I think their success graph would give me more pleasure than what my film achieves. It’ll be extremely gratifying for me, if the talent created and nurtured by me is accepted and loved by the audience.
Talking about your cinema, you have earned flak for being repetitive in your style…
(Laughs) Since the advent of my career, I’ve been criticised for creating an “unbelievable” world in my movies, but for me, cinema is a combination of two – connect and escapism. I think both go hand-in-hand. And I like to strike a balance between the two. I was panned for creating an unreal world in Kuch Kuch Hota Hai, but even after 15 years, the characters still breathe and live for they were real; one could connect with them, touch them and go along with them on their emotional journey. As per my school of thought, escapism is the most paramount aspect of cinema. If I go real on celluloid, it will make me appear vague because for me, cinema has to be larger-than-life, ostentatious and opulent.
You are touted as a snooty person…
I don’t know how I earned this image. I’m very people friendly. I love and adore the industry; I love where I’m today. I always cherish relationships – professional or personal – and that is the legacy I’ve inherited from my father. I always go out of the way for relationships much more than my career. To me, a crore in the bank doesn’t matter, but a great relationship, a great moment or a great scene definitely matters a lot.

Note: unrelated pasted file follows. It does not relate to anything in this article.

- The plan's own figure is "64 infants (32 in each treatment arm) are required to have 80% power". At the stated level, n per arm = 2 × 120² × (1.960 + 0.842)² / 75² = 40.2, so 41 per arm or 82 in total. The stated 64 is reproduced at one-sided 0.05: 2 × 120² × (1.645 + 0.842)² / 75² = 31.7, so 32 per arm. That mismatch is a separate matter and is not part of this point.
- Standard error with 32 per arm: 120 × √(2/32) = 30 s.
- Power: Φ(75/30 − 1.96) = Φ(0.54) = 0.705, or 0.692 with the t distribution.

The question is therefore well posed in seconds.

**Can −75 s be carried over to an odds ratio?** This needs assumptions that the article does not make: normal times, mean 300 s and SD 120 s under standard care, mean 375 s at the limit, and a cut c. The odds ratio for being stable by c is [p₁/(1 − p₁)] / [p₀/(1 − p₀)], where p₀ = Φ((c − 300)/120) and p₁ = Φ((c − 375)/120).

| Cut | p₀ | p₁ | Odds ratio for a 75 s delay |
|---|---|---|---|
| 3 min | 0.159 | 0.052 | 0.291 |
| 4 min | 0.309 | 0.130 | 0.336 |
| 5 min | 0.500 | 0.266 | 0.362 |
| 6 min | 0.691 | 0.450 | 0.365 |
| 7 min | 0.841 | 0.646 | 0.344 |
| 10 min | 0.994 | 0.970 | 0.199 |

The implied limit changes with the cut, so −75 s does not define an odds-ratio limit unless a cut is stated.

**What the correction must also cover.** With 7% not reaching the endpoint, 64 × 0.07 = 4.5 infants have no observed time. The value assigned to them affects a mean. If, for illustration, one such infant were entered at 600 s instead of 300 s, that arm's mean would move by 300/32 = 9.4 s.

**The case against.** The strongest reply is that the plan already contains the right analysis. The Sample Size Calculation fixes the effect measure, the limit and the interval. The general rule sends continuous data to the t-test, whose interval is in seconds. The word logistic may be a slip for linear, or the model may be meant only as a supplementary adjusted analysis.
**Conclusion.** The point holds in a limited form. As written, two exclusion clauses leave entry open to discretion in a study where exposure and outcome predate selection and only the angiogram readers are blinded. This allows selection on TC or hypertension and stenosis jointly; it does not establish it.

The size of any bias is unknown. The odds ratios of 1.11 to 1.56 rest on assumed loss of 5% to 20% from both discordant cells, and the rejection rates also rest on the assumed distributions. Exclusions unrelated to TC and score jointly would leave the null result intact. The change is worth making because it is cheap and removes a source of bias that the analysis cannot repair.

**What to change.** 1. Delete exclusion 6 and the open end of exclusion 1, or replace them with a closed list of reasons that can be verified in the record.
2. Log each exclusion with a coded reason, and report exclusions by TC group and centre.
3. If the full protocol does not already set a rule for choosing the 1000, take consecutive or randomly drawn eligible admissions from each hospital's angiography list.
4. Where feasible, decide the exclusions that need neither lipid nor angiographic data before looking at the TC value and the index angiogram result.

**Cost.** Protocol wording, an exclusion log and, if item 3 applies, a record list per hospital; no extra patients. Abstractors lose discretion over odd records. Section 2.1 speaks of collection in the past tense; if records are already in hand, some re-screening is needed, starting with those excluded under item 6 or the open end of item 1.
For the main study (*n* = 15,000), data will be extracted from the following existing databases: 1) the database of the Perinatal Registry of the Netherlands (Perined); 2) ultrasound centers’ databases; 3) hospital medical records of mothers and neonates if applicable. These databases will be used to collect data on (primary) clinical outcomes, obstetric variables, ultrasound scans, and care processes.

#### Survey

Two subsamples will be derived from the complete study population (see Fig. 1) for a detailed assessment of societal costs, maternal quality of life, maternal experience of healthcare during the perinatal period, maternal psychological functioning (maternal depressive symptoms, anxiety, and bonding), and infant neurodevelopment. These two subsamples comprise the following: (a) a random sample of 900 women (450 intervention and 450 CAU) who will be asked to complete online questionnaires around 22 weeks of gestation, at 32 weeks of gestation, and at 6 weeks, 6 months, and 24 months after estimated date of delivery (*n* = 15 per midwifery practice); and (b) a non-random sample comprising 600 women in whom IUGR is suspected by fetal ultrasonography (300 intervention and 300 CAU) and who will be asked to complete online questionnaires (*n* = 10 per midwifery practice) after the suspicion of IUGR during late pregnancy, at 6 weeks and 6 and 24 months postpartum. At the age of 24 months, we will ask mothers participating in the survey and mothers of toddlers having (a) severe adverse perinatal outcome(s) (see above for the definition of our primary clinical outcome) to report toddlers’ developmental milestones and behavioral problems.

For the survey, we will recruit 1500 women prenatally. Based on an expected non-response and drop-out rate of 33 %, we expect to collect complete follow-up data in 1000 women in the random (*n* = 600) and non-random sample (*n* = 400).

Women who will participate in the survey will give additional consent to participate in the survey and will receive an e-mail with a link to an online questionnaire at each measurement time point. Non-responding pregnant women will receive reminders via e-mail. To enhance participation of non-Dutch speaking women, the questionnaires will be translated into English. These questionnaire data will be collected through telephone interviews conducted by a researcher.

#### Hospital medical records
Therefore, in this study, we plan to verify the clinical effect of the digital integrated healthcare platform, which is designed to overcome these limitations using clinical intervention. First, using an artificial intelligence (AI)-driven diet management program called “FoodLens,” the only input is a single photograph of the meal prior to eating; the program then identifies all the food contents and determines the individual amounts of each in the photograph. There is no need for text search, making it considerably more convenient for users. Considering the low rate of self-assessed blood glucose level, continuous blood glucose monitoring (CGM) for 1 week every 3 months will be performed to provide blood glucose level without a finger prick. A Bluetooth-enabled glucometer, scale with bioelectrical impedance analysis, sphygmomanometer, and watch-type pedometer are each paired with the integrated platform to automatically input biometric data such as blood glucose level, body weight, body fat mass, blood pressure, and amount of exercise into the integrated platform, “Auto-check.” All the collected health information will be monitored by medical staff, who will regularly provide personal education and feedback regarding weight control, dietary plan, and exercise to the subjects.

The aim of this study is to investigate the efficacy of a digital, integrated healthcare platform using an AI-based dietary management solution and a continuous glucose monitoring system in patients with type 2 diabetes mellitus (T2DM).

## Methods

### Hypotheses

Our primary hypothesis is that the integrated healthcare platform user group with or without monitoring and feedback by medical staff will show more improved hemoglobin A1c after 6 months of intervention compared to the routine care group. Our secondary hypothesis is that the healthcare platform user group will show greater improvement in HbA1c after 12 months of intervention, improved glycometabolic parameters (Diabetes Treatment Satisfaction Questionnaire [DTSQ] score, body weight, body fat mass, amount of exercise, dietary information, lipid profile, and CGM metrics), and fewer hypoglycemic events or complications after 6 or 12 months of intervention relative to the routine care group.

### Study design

You just praised Anurag Basu, saying you felt limited as a filmmaker after watching Barfi…
I actually felt inept when I saw the film; I felt I’m not capable of this level of brilliance. While the film completely swept me off my feet, I felt limited as a filmmaker. I think we are very low on positivity when it comes to appreciating somebody else’s work within the industry, but I’m absolutely comfortable appreciating my contemporaries’ work as it makes me a better professional. I wish to channelise that feeling in the best possible way as I believe if you can’t acknowledge and appreciate somebody’s brilliance, you can’t achieve the same yourself.
What’s the mainstay of his cinematic orientation that actually impressed you great deal?
Not only is his story narrative skewed in different parts, but he’s also handled the story in the best possible manner. His each visual is like a painting, but handled with reality. I don’t think Priyanka and Ranbir were aware of how brilliant they’ve looked in the film until they watched it, and that’s the mark of a director.
Given a choice, whose style of cinema, you would like to replace yours with? Who’s the best among your contemporaries?
A lot of them are great; but I don’t think anybody has made five great films in a row, everybody has stumbled in-between including myself; so it’s hard to point out the best. But, undoubtedly, the best writer in the industry today is Rajkumar Hirani. According to me, he’s a genius; his connect to India is unbelievable, I would say unattainable!
On Simi Garewal’s show, you had said vis-a-vis your love life that you’ve always tried to attain the unattainable; so are you following somebody unattainable in your life now?
(Laughs) I am into a relationship with my career and my work space; and my office is my marriage!